In the next two years, Outstanding Records released two more singles by Watton G (aka Vext and ½ of the FBD Project: (FBD – Just Visiting Mars b/w Velvet, OR 007, 1995) and (Vext – Recognition b/w Bubble, OR 008, 1996). In 1996 the label ceased operations coinciding with the EOA disband. Just Visiting Mars featured in the famous 3rd installment of the Mixmag! Mix series, compiled and mixed by LTJ Bukem.
The Shadow era
In 1994, each month and for nine months, Moving Shadow released a very limited edition run of head to head vinyl abstractions, featuring specially recorded tracks from guest artists back to back with new tracks from Moving Shadow artists. The record cover of each one of the nine formed a part of a 3×3 poster type display of the Moving Shadow logo.
Essence Of Aura contributed the track Northern Lights to the 8th issue (Essence Of Aura – Northern Lights b/w Foul Play, Cutting Loose, Shadow 201-8, 1994) of the 2 on 1 series; the run-out groove reading “THE EARLY BIRD CATCHES THE WORM”. A remix of Northern Lights was also included in the seminal A History Of Hardcore compilation, with back to back tracks from the Suburban Base and Moving Shadow catalogues, joint-released by the aforementioned labels and mixed by Kenny Ken.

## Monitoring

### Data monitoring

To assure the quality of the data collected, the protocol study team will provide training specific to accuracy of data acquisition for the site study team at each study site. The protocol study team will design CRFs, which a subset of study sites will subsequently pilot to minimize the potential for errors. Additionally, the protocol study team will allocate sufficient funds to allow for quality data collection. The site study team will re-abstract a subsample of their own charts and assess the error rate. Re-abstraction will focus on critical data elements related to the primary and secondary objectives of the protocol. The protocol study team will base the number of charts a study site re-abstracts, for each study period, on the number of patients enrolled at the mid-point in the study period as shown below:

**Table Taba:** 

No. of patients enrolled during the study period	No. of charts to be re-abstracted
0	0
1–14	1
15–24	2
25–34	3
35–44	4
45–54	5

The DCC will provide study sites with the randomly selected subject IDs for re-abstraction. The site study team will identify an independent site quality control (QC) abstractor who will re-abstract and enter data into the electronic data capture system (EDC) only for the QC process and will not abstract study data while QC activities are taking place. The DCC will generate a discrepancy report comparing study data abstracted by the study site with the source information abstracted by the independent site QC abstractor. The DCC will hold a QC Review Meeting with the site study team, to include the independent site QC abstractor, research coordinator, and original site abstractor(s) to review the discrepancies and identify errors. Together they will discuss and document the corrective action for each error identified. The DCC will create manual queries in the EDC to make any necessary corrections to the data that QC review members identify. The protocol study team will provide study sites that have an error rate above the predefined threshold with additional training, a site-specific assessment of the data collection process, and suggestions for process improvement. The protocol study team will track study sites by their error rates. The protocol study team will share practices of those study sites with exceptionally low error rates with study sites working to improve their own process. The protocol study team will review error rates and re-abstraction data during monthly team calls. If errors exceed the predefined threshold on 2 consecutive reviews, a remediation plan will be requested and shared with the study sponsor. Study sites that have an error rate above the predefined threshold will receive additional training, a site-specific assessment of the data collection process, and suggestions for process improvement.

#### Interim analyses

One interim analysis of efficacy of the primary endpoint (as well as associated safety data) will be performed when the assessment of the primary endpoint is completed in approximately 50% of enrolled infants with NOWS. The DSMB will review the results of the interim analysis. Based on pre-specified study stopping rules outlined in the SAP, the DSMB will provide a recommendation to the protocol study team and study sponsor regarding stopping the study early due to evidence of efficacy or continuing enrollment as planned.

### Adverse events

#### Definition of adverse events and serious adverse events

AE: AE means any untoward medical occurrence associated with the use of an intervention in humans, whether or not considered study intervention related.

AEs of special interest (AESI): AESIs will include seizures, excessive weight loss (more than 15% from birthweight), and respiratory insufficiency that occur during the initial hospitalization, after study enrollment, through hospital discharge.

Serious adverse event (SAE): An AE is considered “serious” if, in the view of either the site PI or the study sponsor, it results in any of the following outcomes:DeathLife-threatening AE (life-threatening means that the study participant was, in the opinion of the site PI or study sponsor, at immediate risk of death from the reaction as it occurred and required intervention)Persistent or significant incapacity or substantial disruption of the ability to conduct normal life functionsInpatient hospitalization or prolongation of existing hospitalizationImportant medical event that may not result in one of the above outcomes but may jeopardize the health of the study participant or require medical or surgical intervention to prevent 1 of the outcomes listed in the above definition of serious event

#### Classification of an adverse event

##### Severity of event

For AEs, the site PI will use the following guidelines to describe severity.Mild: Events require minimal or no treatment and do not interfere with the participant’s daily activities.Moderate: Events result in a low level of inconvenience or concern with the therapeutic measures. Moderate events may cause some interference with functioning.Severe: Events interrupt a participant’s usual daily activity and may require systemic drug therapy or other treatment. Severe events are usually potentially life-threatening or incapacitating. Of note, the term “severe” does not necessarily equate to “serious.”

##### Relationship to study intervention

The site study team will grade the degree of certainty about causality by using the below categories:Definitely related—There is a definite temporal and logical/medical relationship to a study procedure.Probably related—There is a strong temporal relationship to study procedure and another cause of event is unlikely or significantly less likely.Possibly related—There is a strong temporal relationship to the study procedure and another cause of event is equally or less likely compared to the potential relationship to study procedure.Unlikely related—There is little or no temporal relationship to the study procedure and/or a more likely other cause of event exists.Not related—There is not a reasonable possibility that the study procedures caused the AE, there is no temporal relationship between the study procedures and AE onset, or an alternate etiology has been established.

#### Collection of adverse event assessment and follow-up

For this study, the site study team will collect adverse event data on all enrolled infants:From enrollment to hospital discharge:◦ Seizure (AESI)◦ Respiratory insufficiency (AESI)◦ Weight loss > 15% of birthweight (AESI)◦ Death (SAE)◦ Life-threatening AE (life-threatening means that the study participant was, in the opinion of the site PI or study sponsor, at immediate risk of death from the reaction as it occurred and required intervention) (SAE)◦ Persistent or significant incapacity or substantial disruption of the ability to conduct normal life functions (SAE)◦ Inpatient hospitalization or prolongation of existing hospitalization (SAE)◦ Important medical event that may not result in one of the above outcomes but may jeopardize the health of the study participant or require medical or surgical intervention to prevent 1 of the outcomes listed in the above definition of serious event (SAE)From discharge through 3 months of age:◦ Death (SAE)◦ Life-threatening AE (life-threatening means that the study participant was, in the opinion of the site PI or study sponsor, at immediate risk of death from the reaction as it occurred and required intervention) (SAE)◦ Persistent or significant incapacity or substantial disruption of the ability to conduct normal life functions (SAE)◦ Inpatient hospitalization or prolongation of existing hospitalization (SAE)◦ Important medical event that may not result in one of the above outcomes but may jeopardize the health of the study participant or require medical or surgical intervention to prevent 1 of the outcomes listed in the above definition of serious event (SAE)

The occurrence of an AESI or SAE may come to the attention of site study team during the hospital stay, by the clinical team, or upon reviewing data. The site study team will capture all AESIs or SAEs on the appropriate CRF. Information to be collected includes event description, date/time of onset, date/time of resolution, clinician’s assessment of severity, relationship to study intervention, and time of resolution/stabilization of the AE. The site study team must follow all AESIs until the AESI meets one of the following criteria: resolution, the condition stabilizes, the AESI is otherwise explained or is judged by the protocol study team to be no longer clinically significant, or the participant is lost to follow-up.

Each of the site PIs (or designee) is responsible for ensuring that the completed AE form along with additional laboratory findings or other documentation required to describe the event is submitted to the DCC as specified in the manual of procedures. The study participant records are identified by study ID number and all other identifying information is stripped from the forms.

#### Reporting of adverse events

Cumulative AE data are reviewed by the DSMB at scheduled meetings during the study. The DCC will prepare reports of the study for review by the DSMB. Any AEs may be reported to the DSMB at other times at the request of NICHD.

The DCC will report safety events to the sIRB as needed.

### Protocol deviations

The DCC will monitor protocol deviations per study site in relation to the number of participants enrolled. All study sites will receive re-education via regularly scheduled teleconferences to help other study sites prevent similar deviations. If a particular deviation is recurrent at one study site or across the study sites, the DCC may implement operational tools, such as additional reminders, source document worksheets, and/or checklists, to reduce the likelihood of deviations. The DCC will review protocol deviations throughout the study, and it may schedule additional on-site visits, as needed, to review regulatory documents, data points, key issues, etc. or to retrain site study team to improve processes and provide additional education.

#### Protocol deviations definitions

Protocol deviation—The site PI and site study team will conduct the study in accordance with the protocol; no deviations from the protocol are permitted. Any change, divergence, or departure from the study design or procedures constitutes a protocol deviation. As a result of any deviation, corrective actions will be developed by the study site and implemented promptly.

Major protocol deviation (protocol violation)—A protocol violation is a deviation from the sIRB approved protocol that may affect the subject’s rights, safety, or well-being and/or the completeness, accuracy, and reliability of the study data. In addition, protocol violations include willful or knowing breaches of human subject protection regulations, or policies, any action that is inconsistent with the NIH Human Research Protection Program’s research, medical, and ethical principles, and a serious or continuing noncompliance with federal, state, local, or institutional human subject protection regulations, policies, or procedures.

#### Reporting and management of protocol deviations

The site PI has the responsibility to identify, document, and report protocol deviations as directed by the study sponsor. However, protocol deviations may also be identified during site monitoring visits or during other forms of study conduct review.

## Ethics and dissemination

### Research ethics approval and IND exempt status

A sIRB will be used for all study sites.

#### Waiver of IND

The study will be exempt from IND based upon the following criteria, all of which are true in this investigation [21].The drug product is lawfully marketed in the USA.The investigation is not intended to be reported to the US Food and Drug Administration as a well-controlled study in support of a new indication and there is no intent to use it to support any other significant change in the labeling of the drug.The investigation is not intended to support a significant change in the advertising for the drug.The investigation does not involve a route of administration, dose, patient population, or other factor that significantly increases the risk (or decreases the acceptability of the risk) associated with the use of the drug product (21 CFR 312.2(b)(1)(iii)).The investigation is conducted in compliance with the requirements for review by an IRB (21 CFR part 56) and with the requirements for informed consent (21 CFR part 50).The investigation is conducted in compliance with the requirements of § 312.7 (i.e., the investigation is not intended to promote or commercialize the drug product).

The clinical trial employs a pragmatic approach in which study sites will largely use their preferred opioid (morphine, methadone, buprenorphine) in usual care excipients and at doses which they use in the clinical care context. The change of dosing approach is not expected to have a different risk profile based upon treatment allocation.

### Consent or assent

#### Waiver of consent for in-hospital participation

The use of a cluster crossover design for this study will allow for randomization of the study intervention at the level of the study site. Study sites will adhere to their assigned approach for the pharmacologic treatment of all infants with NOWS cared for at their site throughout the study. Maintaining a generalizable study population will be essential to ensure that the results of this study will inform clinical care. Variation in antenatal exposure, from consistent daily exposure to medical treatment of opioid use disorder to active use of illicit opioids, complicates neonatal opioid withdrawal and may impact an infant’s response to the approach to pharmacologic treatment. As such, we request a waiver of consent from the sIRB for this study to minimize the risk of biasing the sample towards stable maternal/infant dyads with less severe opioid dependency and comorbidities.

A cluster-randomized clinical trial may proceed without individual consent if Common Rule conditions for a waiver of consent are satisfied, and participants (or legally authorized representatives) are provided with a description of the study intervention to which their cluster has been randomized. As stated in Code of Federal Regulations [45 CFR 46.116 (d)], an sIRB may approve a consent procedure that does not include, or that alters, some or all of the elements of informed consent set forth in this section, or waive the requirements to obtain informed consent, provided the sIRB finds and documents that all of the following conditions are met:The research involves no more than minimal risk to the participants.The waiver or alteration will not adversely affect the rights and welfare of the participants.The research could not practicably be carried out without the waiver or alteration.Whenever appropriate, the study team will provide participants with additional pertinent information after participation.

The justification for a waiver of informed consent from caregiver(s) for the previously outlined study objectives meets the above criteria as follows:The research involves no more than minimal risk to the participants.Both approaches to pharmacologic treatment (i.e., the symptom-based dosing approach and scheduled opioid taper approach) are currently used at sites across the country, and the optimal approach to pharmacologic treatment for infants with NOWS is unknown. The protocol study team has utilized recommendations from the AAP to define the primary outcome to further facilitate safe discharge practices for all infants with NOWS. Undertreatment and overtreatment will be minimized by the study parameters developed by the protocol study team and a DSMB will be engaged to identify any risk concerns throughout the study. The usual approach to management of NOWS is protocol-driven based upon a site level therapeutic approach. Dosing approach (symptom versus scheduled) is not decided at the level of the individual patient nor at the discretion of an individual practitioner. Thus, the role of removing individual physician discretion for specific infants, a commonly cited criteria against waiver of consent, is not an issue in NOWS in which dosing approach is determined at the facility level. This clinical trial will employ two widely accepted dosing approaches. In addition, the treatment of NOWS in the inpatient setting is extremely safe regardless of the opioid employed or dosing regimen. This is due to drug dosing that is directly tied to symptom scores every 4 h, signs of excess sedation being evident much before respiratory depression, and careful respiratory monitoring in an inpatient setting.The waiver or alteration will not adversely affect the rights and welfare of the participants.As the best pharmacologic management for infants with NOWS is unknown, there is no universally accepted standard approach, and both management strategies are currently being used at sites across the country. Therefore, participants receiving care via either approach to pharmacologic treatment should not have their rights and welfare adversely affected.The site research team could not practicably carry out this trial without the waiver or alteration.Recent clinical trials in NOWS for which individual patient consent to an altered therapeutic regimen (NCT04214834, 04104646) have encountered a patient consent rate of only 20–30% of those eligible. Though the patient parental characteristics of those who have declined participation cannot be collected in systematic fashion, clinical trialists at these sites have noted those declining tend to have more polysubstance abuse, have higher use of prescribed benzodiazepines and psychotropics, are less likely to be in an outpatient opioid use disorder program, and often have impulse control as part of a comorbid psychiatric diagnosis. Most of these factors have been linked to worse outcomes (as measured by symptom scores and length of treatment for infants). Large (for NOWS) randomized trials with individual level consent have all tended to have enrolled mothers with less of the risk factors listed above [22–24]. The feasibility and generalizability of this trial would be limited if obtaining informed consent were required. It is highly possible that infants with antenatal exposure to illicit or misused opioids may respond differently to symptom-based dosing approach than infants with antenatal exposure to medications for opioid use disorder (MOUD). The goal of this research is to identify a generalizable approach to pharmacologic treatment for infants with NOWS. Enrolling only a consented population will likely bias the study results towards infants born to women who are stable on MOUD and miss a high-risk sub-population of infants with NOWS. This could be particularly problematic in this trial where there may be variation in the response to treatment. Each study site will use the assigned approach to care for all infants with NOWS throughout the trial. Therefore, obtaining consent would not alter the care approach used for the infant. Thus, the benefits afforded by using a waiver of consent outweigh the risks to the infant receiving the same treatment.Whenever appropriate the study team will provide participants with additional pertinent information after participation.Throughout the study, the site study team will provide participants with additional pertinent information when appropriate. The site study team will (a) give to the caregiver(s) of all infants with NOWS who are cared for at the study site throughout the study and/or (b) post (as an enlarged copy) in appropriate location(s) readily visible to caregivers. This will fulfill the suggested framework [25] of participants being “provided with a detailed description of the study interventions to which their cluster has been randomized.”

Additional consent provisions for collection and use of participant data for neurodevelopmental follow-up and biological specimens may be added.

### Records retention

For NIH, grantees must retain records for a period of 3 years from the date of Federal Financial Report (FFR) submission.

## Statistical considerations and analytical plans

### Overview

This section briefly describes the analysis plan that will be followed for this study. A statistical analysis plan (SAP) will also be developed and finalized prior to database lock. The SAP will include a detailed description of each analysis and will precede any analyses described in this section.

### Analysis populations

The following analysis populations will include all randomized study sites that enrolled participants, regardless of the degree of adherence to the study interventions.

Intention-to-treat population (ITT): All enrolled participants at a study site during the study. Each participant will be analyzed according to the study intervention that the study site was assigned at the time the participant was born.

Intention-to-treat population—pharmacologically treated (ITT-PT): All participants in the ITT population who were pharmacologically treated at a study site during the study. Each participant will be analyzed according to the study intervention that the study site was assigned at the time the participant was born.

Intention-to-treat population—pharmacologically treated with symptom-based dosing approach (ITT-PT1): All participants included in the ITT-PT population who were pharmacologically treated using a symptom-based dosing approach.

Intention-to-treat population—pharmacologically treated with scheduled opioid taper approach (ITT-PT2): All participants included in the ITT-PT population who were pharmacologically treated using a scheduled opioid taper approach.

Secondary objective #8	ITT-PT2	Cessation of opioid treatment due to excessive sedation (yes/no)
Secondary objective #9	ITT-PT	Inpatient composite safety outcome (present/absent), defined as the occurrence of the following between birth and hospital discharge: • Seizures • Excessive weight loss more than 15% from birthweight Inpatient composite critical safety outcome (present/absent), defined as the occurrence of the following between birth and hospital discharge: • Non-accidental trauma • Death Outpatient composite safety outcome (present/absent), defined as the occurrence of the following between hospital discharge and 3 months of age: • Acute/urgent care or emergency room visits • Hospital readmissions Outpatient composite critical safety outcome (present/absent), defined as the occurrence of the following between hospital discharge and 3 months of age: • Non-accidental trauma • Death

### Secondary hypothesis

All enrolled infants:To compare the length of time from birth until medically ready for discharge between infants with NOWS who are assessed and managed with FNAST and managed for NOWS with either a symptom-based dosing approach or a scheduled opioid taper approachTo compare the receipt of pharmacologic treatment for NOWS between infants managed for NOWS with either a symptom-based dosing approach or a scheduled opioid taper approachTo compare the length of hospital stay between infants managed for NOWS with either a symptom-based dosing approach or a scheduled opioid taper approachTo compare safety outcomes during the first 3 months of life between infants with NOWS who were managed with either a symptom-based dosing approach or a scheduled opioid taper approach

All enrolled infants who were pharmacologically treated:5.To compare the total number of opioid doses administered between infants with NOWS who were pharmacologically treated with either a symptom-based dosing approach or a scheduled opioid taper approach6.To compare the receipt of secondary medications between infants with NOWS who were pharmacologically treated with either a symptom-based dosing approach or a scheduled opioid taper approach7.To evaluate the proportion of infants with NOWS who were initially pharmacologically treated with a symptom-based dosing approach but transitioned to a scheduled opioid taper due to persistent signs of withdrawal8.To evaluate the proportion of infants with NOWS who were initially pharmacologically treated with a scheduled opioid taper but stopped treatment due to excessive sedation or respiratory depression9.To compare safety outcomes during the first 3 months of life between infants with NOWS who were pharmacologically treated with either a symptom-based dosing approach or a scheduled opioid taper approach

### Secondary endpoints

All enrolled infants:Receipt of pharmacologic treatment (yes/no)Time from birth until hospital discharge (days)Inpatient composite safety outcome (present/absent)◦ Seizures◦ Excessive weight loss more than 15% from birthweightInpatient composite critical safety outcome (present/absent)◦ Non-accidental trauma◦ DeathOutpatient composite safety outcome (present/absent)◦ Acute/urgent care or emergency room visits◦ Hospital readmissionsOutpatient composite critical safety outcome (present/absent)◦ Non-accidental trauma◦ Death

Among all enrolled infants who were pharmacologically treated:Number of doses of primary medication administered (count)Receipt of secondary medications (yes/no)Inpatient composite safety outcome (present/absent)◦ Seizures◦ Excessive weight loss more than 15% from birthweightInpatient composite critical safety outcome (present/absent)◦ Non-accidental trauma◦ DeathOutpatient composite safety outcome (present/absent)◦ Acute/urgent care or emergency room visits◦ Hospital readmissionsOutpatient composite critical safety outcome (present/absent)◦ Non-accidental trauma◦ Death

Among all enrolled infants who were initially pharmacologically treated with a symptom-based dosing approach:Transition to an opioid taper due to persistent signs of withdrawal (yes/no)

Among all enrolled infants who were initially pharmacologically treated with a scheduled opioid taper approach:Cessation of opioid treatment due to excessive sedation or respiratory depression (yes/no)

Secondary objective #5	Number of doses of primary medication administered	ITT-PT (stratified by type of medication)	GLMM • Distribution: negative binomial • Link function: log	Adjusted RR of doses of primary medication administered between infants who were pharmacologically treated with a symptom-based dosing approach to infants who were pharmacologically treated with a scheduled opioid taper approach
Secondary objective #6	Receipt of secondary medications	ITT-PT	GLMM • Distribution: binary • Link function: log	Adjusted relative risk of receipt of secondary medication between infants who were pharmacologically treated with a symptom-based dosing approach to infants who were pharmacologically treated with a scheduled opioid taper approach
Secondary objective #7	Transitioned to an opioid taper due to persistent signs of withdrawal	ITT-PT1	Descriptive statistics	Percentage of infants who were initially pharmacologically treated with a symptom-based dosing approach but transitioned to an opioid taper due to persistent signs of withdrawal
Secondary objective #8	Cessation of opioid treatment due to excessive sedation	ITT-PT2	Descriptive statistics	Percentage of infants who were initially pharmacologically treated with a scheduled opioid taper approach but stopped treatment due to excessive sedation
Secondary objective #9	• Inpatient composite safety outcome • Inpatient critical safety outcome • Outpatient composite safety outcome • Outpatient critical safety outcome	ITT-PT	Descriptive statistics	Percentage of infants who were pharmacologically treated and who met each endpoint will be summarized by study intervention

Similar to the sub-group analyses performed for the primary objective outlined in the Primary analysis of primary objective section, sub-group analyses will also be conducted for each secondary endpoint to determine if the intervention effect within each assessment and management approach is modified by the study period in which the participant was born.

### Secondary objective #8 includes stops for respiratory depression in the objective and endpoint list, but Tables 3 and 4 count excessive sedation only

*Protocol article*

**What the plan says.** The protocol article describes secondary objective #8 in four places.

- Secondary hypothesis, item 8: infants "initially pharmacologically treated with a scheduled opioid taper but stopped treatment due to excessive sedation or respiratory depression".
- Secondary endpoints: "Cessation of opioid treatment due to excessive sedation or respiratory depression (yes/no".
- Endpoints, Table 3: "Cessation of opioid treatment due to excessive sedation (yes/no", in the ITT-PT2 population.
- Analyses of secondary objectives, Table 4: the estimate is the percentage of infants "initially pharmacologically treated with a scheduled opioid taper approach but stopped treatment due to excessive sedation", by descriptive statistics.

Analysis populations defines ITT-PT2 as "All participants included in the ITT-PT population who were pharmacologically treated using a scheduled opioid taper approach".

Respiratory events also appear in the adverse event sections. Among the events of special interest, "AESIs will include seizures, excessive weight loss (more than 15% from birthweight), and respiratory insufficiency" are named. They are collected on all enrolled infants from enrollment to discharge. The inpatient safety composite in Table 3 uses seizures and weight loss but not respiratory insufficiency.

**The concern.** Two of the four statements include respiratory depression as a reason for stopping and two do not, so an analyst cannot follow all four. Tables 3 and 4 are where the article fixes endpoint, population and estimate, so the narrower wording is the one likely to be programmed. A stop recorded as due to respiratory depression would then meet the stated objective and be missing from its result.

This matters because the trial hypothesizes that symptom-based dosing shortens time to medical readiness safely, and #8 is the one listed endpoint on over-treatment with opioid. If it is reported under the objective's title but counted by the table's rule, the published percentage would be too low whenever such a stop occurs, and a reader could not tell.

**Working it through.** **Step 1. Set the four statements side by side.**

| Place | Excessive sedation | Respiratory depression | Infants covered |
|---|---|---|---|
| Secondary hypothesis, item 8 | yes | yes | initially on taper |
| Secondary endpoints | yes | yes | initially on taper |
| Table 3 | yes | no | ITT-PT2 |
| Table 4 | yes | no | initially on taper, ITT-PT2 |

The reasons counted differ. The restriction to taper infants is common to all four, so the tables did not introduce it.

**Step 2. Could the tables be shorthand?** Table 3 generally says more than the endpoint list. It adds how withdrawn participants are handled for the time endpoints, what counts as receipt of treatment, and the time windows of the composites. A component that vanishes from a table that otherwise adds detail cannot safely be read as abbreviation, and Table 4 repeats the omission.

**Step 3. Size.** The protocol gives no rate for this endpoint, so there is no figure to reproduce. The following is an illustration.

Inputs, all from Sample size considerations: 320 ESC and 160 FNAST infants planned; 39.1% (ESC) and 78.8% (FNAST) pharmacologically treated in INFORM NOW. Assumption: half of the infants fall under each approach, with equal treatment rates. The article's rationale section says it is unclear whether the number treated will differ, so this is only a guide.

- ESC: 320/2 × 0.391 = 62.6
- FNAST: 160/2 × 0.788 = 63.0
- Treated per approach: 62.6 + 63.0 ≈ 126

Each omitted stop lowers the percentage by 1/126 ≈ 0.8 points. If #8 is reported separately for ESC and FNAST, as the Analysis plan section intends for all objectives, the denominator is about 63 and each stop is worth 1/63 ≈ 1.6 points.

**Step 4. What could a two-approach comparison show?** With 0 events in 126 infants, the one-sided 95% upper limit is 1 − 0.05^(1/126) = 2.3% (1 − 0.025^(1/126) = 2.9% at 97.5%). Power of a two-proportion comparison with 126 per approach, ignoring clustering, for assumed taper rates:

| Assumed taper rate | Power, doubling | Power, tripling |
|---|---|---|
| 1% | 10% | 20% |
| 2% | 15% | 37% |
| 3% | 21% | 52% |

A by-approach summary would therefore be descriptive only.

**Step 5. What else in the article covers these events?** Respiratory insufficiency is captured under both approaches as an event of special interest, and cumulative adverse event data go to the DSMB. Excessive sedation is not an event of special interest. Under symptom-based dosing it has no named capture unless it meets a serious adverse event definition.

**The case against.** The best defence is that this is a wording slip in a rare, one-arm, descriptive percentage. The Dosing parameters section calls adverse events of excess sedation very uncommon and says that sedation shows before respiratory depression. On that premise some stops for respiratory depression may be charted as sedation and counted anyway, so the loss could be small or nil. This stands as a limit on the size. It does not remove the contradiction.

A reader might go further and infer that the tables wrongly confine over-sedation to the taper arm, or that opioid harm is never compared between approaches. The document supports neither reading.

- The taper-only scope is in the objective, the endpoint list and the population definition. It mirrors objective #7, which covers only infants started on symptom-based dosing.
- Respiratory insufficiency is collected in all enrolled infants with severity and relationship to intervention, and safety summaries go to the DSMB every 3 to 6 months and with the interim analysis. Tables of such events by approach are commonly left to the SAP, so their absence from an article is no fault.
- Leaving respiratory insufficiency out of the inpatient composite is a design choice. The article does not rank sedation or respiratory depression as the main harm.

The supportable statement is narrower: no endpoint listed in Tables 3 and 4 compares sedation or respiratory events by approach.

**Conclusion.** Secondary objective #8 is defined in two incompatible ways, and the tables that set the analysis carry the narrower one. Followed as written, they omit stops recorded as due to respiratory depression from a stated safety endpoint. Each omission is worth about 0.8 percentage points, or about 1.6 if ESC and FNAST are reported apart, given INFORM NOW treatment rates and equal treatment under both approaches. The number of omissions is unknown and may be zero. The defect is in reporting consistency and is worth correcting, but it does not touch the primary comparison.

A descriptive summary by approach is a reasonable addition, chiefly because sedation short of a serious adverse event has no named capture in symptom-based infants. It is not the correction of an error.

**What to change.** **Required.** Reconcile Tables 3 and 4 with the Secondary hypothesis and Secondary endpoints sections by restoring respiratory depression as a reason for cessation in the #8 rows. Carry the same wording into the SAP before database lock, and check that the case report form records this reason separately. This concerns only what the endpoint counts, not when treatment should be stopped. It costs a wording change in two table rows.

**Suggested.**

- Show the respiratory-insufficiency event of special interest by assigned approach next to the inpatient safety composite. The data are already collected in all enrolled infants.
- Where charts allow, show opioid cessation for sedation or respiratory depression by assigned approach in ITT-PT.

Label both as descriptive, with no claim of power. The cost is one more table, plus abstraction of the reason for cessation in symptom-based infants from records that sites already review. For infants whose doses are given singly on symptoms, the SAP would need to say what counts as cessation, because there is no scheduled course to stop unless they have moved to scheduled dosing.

The next year, Essence Of Aura released their second output of their Moving Shadow trilogy (Let Love Shine Through, b/w So This Love & Northern Lights remix, SHADOW61, 1995). The cover artwork is a barcode printed on both sides. Let Love Shine Through has clear garage house influences, however the highlight of the release is So This Is Love, which uses a Mental Cube echoed vocal sample . So This Is Love has been remixed – arguably better than the original – by the prolific Rob Haigh, widely known as Omni Trio, for the last Essence Of Aura release (Everybody b/w So This Is Love (Omni Trio remix), SHADOW61R, 1995).
Essence Of Aura have also engaged into remixing duties. Their interpretation of Cloud Nine’s (aka Nookie) The Ultimate Seduction, sampling the techno classic The Realm, was released as a flipside to Nookie’s own remix on Sensory Elements by Moving Shadow (Cloud Nine, The Ultimate Seduction remixes, SHADOW78R, 1996).
In 1997, a previously EOA unreleased remix of the classic track Revelations by Tango & Fallout, was released on DJ Pulse’s Creative Wax, as part of a limited output (only in cd format) entitled Creative Wax Reviews.
The day after